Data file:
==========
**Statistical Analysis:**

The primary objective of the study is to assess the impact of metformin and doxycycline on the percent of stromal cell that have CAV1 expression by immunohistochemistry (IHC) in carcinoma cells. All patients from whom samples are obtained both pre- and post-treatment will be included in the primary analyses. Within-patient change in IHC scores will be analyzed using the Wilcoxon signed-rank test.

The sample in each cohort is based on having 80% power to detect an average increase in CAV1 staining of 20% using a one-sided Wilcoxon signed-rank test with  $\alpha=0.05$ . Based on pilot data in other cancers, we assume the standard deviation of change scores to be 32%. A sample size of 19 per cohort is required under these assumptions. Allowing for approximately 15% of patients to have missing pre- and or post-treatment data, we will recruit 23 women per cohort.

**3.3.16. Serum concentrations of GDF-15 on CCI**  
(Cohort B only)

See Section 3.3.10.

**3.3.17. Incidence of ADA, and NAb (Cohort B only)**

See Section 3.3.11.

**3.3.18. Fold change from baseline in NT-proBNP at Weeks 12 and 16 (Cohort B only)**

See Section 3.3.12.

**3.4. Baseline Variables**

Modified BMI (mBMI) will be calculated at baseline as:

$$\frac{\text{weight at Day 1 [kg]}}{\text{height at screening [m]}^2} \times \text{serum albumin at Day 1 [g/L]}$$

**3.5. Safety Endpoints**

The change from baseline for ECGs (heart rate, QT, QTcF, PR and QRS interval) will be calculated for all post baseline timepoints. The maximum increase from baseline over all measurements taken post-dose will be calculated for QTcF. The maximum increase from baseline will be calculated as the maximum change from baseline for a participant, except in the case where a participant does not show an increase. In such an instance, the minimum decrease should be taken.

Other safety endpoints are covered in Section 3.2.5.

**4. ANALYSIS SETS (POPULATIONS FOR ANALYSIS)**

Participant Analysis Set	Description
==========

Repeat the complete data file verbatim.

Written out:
**Statistical Analysis:**

The primary objective of the study is to assess the impact of metformin and doxycycline on the percent of stromal cell that have CAV1 expression by immunohistochemistry (IHC) in carcinoma cells. All patients from whom samples are obtained both pre- and post-treatment will be included in the primary analyses. Within-patient change in IHC scores will be analyzed using the Wilcoxon signed-rank test.

The sample in each cohort is based on having 80% power to detect an average increase in CAV1 staining of 20% using a one-sided Wilcoxon signed-rank test with  $\alpha=0.05$ . Based on pilot data in other cancers, we assume the standard deviation of change scores to be 32%. A sample size of 19 per cohort is required under these assumptions. Allowing for approximately 15% of patients to have missing pre- and or post-treatment data, we will recruit 23 women per cohort.

**3.3.16. Serum concentrations of GDF-15 on CCI**  
(Cohort B only)

See Section 3.3.10.

**3.3.17. Incidence of ADA, and NAb (Cohort B only)**

See Section 3.3.11.

**3.3.18. Fold change from baseline in NT-proBNP at Weeks 12 and 16 (Cohort B only)**

See Section 3.3.12.

**3.4. Baseline Variables**

Modified BMI (mBMI) will be calculated at baseline as:

$$\frac{\text{weight at Day 1 [kg]}}{\text{height at screening [m]}^2} \times \text{serum albumin at Day 1 [g/L]}$$

**3.5. Safety Endpoints**

The change from baseline for ECGs (heart rate, QT, QTcF, PR and QRS interval) will be calculated for all post baseline timepoints. The maximum increase from baseline over all measurements taken post-dose will be calculated for QTcF. The maximum increase from baseline will be calculated as the maximum change from baseline for a participant, except in the case where a participant does not show an increase. In such an instance, the minimum decrease should be taken.

Other safety endpoints are covered in Section 3.2.5.

**4. ANALYSIS SETS (POPULATIONS FOR ANALYSIS)**

Participant Analysis Set	Description